Shoes Help Luxury Retailers Step Up Their Sales

When Chanel decided to revamp some of its U.S. stores this year, it made a bold choice: One of its Hawaii boutiques would be dedicated entirely to shoes.

With the new Honolulu boutique, which features $1,460 sandals adorned with pearls and $750 ballerina flats, the French maison whose sales dropped 17% last year hopes to perk up demand not only for shoes, but for its clothes, bags and cosmetics.

Chanel’s focus on shoes is part of a new push by luxury houses looking for ways to combat a slump in high-end fashion. The slowdown in China—for years a major driver of luxury—along with terrorist attacks in Europe, Russia’s economic crisis and a grueling U.S. election season—means that 2016 likely will be the first year to see a decline in luxury purchases since 2009, according to consultancy Bain & Co. The fall is expected to be nearly 1% after a 12% year-over-year rise in 2015.
Shoes, however, remain a bright spot, with footwear expected to grow 5% annually in the next five years, outpacing other high-end categories, according to Bernstein forecasts. Shoes make up about 6% of the luxury market.
Gucci gave footwear a more prominent position during a recent revamp of its boutiques around the world. In Milan, the company set up its shoe display near the store’s entrance.

Bottega Veneta found that the predominance of its iconic woven intrecciato bags in its shops appeared to be boring shoppers. So the Italian brand diversified its lineup by expanding its shoe offerings in a fifth of its 250 stores world-wide. In many boutiques, the company created footwear sections for the first time. As a result, shoe sales grew in the double digits in the first half of the year, compared with an overall sales decline of 9% at the house.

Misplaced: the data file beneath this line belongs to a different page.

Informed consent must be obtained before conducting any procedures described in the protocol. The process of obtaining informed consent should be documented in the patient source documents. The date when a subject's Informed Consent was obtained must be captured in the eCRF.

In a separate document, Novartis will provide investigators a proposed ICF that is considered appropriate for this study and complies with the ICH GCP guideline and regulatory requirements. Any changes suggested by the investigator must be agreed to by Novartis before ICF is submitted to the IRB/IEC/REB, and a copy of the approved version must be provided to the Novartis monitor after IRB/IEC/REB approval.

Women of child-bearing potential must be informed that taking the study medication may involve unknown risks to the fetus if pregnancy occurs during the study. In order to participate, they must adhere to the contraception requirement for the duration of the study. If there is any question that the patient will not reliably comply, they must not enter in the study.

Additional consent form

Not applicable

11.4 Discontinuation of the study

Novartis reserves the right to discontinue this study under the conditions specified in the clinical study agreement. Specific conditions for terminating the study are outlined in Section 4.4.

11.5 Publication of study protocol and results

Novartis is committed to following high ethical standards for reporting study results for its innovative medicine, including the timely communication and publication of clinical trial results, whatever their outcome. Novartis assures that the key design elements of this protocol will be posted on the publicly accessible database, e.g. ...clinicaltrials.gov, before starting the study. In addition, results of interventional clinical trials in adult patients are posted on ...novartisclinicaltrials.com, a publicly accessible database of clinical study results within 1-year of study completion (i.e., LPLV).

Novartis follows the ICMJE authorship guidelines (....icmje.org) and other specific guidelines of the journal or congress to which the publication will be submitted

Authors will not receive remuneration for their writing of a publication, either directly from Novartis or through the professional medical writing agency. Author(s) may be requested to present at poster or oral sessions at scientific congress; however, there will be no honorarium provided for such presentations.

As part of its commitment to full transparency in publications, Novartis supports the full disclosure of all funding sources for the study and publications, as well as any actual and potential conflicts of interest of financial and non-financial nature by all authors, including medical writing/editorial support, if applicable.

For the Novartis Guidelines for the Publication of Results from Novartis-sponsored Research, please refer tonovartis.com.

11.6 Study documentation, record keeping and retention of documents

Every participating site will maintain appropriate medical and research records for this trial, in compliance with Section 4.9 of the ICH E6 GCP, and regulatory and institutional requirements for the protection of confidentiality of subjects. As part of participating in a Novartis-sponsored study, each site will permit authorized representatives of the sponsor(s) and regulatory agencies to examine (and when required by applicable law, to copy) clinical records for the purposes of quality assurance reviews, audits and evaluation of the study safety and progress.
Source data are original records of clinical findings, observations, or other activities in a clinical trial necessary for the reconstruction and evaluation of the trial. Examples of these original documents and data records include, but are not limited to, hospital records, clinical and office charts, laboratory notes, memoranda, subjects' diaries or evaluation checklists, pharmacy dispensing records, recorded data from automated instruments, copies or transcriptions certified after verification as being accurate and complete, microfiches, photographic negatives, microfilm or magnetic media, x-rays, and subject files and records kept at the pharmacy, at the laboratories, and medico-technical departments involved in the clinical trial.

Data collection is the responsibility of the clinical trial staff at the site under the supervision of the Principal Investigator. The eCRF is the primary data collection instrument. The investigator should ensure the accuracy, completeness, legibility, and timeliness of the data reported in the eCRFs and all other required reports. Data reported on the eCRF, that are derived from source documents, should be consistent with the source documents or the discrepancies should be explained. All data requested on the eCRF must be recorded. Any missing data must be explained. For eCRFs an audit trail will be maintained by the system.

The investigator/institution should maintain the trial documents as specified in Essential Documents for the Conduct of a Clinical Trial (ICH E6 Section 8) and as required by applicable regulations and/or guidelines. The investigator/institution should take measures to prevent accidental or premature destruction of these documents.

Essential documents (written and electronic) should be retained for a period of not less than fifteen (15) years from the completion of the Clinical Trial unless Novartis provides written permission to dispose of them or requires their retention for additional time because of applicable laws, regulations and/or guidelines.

Shoes are “a strong lever to diversify and rebalance the brand,” says Jean-Marc Duplaix, chief financial officer at Kering SA, Bottega Veneta’s parent company.

Shoes’ lower price point is attractive in a market where aspirational and accessible luxury products are growing the fastest. According to Bain, accessible products represent 40% of all luxury purchases, up 2 percentage points in the past year.

Ambra Cerri, a 31-year-old Milan resident, bought two pair of Moschino shoes this year, each costing about €500 (about $523), a €700 pair of boots by Italian brand Pollini and two pairs of shoes by Calvin Klein. Meanwhile, she purchased just one bag, a Dolce & Gabbana piece for €1,400.

“You can find shoes even at €450, while a nice bag costs over €1,000,” said Ms. Cerri. But even at a lower price point, shoes “give you the idea that you’re really spoiling yourself.”

Brands also are seizing on consumers’ desire for high-end sneakers and custom-made or personalized shoes. Gucci, for instance, extended its customization services—already available for bags—to sneakers, which sell for €500. Customers can have their initials embroidered on the side of the sneakers, on top of the brand’s signature red-and-green striping. They also can choose between a gold or silver horse-bit—another Gucci emblem—on certain models of the house’s mules.

Online luxury retailing—now a big focus for the industry—is an ideal fit for shoes, which are easier to sell online, in part because the sizing is less onerous than for clothing.

Moreover, luxury executives contend that internet shopping facilitates the sale of what often is an impulse purchase for many women. According to Bain, online sales make up about 15% of total shoe purchases globally, compared with an 8% stake for total luxury-goods sales.

During the weekend following Thanksgiving this year, sales of shoes via Yoox-Net-A-Porter’s platform more than doubled compared with the previous year. And the company expects that pace to continue in the coming months, says Lea Cranfield, the company’s merchandising director.

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